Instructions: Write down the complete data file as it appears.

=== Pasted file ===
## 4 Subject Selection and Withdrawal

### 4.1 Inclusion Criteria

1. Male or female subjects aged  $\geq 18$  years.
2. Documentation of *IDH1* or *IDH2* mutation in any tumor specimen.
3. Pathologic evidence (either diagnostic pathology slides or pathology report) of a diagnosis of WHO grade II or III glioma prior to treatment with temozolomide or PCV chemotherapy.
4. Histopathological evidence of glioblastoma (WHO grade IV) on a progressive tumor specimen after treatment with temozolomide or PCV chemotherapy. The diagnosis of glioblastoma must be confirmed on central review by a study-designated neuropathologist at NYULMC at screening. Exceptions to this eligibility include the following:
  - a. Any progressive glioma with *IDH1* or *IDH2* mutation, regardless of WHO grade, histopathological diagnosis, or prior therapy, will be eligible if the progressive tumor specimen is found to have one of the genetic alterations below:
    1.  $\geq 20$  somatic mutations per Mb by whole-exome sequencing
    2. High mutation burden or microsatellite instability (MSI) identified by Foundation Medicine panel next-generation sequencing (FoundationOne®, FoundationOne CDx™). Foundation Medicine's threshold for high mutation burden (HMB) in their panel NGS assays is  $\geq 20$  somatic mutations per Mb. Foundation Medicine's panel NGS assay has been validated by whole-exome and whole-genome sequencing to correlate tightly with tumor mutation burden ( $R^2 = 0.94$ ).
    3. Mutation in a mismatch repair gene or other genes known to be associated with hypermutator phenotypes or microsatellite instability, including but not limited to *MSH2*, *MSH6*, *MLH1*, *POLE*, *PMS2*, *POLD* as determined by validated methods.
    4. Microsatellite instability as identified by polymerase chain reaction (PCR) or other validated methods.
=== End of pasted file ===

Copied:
## 4 Subject Selection and Withdrawal

### 4.1 Inclusion Criteria

1. Male or female subjects aged  $\geq 18$  years.
2. Documentation of *IDH1* or *IDH2* mutation in any tumor specimen.
3. Pathologic evidence (either diagnostic pathology slides or pathology report) of a diagnosis of WHO grade II or III glioma prior to treatment with temozolomide or PCV chemotherapy.
4. Histopathological evidence of glioblastoma (WHO grade IV) on a progressive tumor specimen after treatment with temozolomide or PCV chemotherapy. The diagnosis of glioblastoma must be confirmed on central review by a study-designated neuropathologist at NYULMC at screening. Exceptions to this eligibility include the following:
  - a. Any progressive glioma with *IDH1* or *IDH2* mutation, regardless of WHO grade, histopathological diagnosis, or prior therapy, will be eligible if the progressive tumor specimen is found to have one of the genetic alterations below:
    1.  $\geq 20$  somatic mutations per Mb by whole-exome sequencing
    2. High mutation burden or microsatellite instability (MSI) identified by Foundation Medicine panel next-generation sequencing (FoundationOne®, FoundationOne CDx™). Foundation Medicine's threshold for high mutation burden (HMB) in their panel NGS assays is  $\geq 20$  somatic mutations per Mb. Foundation Medicine's panel NGS assay has been validated by whole-exome and whole-genome sequencing to correlate tightly with tumor mutation burden ( $R^2 = 0.94$ ).
    3. Mutation in a mismatch repair gene or other genes known to be associated with hypermutator phenotypes or microsatellite instability, including but not limited to *MSH2*, *MSH6*, *MLH1*, *POLE*, *PMS2*, *POLD* as determined by validated methods.
    4. Microsatellite instability as identified by polymerase chain reaction (PCR) or other validated methods.